Carlyle confident of Xugong success

Despite the possibility of a rival offer from a local business and delays in regulatory approval, Carlyle remains positive that its $375m offer for Chinese construction company Xugong will be the first majority acquisition of a Chinese state-owned enterprise by a private equity firm.

US private equity firm The Carlyle Group is confident that a deal to acquire a majority stake in a Chinese construction business will go ahead despite competition from a local rival.
 
Carlyle agreed to acquire an 85 percent stake in China’s Xugong Construction Machinery Co for $375 million (€298 million) last October. The transaction is currently awaiting approval by central government regulators.
 
Earlier this week, local domestic heavy machinery manufacturer Sany Corporation announced that it hopes to buy Xugong in order to keep the company in Chinese hands.
 
Carlyle declined to comment, but a statement from vendor XCMG said that it and Carlyle have “continued to develop their strong relationship and commitment to the successful completion of the transaction. The two companies remain confident that the transaction is in the best interests for the development of China’s construction machinery manufacturing industry and XCMG”.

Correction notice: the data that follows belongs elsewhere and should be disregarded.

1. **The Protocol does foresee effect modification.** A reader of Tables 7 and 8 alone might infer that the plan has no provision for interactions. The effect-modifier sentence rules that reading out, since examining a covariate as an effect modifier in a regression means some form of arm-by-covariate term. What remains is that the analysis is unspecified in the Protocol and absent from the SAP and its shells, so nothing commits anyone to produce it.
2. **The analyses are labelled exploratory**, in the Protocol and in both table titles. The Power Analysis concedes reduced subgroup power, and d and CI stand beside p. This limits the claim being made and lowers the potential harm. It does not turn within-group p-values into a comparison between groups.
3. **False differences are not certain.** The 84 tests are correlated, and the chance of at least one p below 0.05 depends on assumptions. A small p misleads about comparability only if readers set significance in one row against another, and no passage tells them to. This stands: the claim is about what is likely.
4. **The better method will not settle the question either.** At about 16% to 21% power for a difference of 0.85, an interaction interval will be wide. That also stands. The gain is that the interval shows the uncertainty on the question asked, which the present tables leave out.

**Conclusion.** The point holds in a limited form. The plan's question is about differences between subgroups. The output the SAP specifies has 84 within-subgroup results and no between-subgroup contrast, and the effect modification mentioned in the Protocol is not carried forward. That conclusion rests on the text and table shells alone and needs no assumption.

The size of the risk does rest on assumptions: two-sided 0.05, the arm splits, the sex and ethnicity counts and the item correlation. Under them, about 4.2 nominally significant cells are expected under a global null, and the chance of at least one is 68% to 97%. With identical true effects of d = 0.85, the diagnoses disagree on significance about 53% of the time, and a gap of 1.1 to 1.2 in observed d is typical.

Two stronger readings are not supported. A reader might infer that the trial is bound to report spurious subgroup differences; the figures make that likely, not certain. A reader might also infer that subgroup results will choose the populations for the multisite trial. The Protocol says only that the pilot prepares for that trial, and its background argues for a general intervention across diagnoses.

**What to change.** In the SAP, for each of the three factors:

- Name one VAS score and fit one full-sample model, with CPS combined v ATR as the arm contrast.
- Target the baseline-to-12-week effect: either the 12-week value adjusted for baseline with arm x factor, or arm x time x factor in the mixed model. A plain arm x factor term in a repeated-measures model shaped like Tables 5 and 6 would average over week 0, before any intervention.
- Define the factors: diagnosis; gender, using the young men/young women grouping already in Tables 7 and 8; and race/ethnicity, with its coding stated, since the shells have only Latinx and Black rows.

Sany Corporation’s interest in Xugong has sparked speculation that the Carlyle deal could fail on the back of hostile sentiment in China toward foreign investment in state-owned companies.
 
According to media reports, Sany Corporation’s chief executive, Xiang Wenbo, used a website blog to argue the case for Xugong remaining a Chinese-owned company. Other deals to recently face delays in regulatory approval include a Citigroup-led consortium’s $3 billion offer for Guangdong Development Bank; and a $200 million bid by UBS for a stake in Beijing Securities.
 
It is believed that Xugong views Carlyle’s bid as more attractive as it would provide the business with funds for international expansion and development. Some market observers have questioned whether Sany Corporation could provide a similar level of support, considering that its own sales figures are reportedly three times less than Xugong’s.